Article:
well said,best comment postet as of today.if the muslims want to pray let them do it on their own time and not interupt their co-workers or employers time.i dont believe that praying once a day or 6 to 10 times a day will get them into virgin heaven any faster.

      November 16, 2011 at 11:06 am |
  3. Dave

    Where is the anti-religion ACLU attacking the school for praying during a public school event? I smell a double standard.

    November 16, 2011 at 10:10 am |
  4. Mona Liisa Anderson

    How dare you claim that scoring a football touchdown is as important as one's faith.Tthis is what's wrong in America; you minimize the importance of faith and maximize the importance of a sport. Something is terribly wrong with your priorities. I found your reveiw interesting and factual until you got to this faith/football comparison.

    November 16, 2011 at 10:09 am |
  5. Jenna

    Though most do not get the point of your article, I understand where you are coming from. I am embarrassed by shows like Jersey Shores, Mob Wives, etc, but I just don't watch them because they in no way reflect who I am or represent what I surround myself with. Part and parcel of living in a free society I suppose.

    November 16, 2011 at 10:08 am |
  6. Cnick

    Wow...something on TLC sucks? Imagine that.

    November 16, 2011 at 10:08 am |
  7. Sickofitall

    If you want to get on a soapbox, TLC is a poor platform to take. Just look at their lineup. It is all a crock full of "Jerry Springer" like "entertainment". Lighten up man!

    November 16, 2011 at 10:08 am |
  8. show

    sweet family picture.

    November 16, 2011 at 10:07 am |
  9. Susan

    I have not and will not watch the show, after all "the network airs two shows exploiting the lives of midgets and one called “I Didn’t Know I Was Pregnant.” That alone is a good indicator of how balanced this show will be.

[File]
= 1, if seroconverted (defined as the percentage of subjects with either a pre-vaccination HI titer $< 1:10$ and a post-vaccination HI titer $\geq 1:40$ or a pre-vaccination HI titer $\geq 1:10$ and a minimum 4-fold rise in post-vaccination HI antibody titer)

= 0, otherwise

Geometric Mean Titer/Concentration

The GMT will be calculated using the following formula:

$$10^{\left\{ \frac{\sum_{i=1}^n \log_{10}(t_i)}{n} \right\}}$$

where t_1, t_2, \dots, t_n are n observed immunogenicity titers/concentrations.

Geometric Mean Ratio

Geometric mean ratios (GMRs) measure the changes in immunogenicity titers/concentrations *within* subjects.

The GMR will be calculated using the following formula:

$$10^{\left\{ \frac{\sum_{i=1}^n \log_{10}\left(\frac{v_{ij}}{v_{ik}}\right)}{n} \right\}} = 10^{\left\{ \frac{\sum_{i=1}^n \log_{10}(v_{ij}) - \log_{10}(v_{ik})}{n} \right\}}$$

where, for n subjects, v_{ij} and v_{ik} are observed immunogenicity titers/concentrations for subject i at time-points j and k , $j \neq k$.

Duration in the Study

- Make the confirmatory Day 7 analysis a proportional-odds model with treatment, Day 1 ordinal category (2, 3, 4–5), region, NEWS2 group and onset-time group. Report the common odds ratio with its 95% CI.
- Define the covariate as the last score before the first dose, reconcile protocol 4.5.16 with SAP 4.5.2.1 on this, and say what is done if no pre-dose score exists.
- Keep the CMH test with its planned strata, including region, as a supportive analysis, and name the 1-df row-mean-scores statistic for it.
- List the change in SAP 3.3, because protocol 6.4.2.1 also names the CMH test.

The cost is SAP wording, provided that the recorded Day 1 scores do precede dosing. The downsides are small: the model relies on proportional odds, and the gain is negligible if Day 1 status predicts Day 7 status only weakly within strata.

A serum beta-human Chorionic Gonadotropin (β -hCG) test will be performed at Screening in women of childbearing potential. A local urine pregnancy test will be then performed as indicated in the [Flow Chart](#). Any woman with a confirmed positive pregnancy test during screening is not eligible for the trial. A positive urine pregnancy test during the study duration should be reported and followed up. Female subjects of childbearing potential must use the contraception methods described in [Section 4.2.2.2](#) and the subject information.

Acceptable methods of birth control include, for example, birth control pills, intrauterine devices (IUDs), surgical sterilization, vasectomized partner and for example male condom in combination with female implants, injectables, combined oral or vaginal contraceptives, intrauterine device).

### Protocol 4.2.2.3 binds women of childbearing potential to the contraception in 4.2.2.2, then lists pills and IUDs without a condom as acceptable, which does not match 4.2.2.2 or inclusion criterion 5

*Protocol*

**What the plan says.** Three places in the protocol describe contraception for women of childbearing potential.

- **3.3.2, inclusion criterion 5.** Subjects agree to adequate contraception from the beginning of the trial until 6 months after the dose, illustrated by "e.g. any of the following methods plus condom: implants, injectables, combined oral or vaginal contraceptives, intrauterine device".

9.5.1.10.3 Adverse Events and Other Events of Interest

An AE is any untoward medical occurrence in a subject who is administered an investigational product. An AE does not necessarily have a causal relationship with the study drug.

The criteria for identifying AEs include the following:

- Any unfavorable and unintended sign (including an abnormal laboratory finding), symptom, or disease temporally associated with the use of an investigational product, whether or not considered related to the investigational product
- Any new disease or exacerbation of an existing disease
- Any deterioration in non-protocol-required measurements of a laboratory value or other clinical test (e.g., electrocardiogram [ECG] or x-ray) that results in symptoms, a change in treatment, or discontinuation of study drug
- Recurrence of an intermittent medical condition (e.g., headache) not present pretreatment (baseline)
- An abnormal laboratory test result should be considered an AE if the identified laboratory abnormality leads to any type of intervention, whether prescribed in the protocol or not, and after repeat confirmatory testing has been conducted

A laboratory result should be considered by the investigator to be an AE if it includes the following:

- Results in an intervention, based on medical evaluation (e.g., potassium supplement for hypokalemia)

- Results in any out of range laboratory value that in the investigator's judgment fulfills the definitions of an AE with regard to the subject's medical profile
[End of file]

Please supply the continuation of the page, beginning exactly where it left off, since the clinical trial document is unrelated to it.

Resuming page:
I was married to a Pakistani Muslim so I learned a lot from the "inside". The main thing I learned is that people are people no matter what race, religion or country of origin.

    I followed a few postings from 30 Mosques in 30 Days, which was very interesting and insightful. I'm glad Mr. Ali and his friends did that project and posted their findings.

    November 16, 2011 at 10:07 am |
  10. blah9999

    Wow...this guy sounds completely racist

    November 16, 2011 at 10:07 am |
  11. Jim


    November 16, 2011 at 10:06 am |
  12. Steve Lyons

    Let's recast Archie Bunker as a Muslim. Now that would be comedy!

    "You pork chop head, get away from my harem!"

    November 16, 2011 at 10:05 am |
    • Zebon

      Love it, I'd watch... Hey you Fatima in there!!!

      November 16, 2011 at 10:13 am |
  13. James

    It's a stupid reality show. Stop whining. Why do you think you represent Muslim America any more than the people in the show? You want the show to talk about how the football team is bad? You're reinforcing my stereotype of the uptight overly sensitive, easily offend able and intolerant Muslim person who has such strong beliefs that motivate them towards self-repressing and violent behaviors.

    November 16, 2011 at 10:04 am |
    • Crispus